Colombian Armed Forces commanding officer General Alberto José Mejía is aware of the existence of a plan to refund the FARC guerrillas and those behind it would be the group's former leaders, Radio Caracol reported this weekend.Add your comment!
Colombia’s youngest elected president was sworn in to office on Tuesday, promising to “make corrections” to a peace deal with leftist rebels that has divided the country and to crack down on lingering armed groups still roaming the countryside.
Ivan Duque, who will be sworn in as Colombia’s president on Tuesday, is poised to become an unusually strong ally for the Trump administration after he made a project of cultivating ties with the White House and spotlighting shared views on drug control, counterterrorism and the unfolding political and economic crisis in next-door Venezuela.
Nicolas Maduro's days as president of crisis-ravaged Venezuela are numbered, his outgoing Colombian counterpart Juan Manuel Santos told the French government news agency.“I can see it happening in the near future,” said Santos, pointing to the International Monetary Fund's latest projection that Venezuela's inflation will hit one million percent this year.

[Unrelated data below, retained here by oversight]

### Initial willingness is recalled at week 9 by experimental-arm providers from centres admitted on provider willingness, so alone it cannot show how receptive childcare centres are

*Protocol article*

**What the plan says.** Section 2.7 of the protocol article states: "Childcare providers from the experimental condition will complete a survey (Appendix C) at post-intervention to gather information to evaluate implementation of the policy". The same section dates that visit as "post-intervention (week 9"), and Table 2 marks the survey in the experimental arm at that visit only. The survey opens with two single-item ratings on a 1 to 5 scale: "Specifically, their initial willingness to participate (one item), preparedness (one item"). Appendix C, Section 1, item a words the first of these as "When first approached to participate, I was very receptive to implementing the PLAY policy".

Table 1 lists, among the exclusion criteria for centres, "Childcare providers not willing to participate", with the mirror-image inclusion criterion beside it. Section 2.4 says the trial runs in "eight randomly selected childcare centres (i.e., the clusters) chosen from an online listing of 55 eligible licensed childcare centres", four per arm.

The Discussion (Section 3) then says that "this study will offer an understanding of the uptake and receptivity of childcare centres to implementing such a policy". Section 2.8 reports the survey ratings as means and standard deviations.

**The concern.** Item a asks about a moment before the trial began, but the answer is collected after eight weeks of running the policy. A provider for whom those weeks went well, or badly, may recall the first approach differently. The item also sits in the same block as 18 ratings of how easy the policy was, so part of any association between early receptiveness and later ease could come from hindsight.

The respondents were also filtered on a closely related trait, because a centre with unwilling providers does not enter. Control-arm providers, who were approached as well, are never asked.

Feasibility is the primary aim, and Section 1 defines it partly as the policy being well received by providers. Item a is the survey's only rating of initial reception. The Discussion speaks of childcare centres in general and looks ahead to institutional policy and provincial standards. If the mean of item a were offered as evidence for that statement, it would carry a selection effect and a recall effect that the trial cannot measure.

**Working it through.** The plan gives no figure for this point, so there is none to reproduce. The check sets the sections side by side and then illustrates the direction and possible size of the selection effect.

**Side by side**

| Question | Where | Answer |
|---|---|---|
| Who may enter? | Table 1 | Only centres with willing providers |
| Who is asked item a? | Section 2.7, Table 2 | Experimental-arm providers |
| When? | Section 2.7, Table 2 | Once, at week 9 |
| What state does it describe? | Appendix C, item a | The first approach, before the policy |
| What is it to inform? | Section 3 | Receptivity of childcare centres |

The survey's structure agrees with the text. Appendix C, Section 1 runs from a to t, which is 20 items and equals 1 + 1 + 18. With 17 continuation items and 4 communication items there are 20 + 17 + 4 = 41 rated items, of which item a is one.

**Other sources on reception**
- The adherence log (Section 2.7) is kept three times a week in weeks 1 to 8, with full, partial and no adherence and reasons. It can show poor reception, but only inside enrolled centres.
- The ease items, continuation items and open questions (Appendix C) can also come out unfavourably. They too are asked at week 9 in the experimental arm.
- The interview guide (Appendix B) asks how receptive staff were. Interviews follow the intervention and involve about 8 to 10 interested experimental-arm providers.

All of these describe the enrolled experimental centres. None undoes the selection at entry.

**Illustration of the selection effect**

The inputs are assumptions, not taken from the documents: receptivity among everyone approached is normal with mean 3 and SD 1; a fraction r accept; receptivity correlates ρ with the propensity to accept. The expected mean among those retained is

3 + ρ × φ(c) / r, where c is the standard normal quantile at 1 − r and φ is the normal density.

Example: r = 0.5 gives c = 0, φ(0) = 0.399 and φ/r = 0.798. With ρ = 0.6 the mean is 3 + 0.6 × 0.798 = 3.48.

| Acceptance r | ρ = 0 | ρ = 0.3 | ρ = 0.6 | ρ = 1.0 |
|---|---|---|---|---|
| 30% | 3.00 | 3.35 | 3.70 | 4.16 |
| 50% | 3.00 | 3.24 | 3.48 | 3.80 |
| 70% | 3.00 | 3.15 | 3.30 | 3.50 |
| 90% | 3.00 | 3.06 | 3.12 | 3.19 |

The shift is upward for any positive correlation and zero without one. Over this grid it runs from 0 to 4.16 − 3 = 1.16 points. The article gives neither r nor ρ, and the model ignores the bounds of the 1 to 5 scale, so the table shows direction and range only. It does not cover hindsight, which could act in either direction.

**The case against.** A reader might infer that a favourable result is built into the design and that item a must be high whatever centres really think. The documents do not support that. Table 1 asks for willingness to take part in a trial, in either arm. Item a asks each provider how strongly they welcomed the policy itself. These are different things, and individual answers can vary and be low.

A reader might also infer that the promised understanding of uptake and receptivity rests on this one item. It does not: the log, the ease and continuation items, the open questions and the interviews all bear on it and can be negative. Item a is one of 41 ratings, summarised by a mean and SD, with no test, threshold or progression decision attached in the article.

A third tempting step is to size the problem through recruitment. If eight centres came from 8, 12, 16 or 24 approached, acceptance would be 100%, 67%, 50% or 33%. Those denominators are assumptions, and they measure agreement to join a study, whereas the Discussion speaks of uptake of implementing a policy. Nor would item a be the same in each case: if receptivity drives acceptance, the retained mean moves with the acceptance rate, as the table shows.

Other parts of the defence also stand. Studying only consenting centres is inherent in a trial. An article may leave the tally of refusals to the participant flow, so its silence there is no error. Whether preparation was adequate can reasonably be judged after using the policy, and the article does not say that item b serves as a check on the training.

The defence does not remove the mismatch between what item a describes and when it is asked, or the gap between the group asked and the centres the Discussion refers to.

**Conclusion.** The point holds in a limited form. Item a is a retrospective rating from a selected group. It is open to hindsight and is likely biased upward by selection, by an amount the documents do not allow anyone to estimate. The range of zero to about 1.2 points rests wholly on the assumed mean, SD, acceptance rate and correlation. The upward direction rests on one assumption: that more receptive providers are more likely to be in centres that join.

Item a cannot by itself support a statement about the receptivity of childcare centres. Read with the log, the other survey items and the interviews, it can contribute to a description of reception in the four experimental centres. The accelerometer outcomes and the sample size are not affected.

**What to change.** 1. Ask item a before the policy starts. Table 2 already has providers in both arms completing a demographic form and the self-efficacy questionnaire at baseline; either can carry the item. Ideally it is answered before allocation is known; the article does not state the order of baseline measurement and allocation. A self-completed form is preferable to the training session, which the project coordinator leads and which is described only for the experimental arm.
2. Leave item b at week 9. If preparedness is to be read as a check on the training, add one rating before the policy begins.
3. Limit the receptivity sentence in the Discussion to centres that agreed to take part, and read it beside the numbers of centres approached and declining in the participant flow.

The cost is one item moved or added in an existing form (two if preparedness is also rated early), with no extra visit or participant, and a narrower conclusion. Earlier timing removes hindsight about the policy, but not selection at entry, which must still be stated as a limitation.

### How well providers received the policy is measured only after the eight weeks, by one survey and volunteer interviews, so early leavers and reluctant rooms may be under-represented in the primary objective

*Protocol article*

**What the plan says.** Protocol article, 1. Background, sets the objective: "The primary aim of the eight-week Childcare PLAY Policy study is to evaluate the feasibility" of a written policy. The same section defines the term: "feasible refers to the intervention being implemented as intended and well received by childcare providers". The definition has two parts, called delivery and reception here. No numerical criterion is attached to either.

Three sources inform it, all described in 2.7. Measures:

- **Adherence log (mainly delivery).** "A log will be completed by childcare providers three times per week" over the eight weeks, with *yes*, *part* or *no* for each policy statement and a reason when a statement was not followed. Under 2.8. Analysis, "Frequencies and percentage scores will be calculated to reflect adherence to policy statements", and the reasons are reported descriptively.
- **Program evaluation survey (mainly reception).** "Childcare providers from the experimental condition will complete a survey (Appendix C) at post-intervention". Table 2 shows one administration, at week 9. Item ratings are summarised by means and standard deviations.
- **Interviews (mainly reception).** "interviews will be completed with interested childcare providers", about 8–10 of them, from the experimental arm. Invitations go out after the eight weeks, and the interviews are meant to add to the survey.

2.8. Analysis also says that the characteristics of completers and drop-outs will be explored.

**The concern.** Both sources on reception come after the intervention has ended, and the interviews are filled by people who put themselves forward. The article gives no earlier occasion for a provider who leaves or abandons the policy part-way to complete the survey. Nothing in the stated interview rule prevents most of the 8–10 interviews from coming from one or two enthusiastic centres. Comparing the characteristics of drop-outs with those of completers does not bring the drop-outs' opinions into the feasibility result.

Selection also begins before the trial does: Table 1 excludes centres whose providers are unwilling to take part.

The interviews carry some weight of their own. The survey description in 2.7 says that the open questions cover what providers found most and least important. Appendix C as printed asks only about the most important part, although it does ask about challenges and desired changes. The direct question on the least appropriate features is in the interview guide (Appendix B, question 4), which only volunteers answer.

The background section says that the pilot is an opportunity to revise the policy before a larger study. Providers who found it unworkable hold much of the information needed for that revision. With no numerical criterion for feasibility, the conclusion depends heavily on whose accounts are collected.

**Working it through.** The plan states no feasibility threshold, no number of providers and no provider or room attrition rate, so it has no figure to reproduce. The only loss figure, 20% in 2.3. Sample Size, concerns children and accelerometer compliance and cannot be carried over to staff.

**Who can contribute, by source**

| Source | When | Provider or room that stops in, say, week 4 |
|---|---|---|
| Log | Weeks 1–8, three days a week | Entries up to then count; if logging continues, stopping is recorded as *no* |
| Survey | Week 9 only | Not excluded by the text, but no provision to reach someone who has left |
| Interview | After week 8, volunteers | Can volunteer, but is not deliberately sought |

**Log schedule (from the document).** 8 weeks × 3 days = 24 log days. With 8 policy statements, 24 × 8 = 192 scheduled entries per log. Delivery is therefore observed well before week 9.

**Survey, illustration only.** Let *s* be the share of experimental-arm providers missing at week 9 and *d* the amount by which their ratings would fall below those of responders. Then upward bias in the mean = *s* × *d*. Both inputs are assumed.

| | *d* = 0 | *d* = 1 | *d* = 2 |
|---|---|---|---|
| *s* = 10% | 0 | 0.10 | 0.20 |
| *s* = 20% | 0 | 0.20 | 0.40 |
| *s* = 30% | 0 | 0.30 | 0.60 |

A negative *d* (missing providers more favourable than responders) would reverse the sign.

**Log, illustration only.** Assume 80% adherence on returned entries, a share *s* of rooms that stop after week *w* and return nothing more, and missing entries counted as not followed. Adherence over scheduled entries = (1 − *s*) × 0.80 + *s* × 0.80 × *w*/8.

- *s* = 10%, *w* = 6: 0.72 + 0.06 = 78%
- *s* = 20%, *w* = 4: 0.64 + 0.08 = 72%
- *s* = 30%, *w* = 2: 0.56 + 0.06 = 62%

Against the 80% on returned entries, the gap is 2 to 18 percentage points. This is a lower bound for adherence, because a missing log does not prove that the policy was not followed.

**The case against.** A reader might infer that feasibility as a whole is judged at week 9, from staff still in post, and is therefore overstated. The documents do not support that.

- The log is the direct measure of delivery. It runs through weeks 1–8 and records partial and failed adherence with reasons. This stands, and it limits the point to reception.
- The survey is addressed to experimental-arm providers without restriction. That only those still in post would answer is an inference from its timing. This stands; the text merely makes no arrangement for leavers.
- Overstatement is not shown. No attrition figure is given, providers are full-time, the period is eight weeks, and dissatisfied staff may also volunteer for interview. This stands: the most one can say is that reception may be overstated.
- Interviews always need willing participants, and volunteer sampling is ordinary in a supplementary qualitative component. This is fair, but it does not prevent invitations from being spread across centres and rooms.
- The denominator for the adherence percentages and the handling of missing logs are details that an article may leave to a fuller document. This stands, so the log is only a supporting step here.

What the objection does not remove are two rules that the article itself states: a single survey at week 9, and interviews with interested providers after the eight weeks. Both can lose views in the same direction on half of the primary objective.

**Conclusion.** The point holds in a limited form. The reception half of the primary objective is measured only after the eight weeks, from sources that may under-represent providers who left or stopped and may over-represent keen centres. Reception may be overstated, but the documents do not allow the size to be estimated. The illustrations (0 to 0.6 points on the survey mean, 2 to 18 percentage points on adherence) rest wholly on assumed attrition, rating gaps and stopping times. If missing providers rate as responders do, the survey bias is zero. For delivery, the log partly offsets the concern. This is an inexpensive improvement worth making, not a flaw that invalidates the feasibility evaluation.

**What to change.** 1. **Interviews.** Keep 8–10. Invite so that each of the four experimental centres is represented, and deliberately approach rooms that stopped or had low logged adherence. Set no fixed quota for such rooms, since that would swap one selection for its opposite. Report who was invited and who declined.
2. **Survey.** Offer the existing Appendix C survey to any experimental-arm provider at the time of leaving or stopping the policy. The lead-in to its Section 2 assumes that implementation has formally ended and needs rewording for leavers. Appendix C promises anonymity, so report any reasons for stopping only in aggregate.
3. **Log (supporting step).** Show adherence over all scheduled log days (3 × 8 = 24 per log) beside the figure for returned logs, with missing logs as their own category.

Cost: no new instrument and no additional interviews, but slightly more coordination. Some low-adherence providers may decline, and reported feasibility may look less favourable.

Colombia's President-elect Ivan Duque, who swept aside leftist Gustavo Petro in Sunday's election, pledged to unite the nation after a divisive campaign but insisted he would change a landmark peace accord with leftist rebels
Right wing candidate Ivan Duque looks set to win Colombia’s presidential run-off on June 17, two polls published on Friday indicated, as he held on to his long-running lead over leftist Gustavo Petro.
On Sunday, Colombians will head to the polls to elect a new president. At play in this year’s election are a range of issues: Venezuelan migration, economic situation, rampant corruption, high levels of inequality, but above all is the country's historic peace accord that ended over half a century of armed conflict.
A group of Colombian rebels active on the Ecuadorian border has sent a “proof of life” video of a kidnapped couple, the Ecuadorian government said, the second kidnapping by the group this month.
Ecuador on Friday confirmed the deaths of two journalists and their driver who had been kidnapped by renegade Colombian rebels -- and quickly launched a retaliatory military operation in the area where they were snatched.
At least seven police officers were killed and 41 others wounded on Saturday when alleged drug traffickers detonated a bomb at a station in the Colombian city of Barranquilla. The attack comes as President Juan Manuel Santos seeks to end the armed conflict that has wracked Colombia for 50 years. Much of the violence has been linked to drug trafficking.